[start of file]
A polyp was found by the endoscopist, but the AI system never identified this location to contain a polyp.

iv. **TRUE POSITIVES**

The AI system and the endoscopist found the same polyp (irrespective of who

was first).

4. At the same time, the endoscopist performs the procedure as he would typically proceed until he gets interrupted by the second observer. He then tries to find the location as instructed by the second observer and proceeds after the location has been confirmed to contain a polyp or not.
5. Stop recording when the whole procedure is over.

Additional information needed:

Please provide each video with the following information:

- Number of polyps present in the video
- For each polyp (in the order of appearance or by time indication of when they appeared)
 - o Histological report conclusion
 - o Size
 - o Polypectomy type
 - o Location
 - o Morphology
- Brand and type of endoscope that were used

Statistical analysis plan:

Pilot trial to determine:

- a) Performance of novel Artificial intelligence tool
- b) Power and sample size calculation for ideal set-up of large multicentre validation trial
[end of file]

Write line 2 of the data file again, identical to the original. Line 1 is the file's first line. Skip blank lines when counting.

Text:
iv. **TRUE POSITIVES**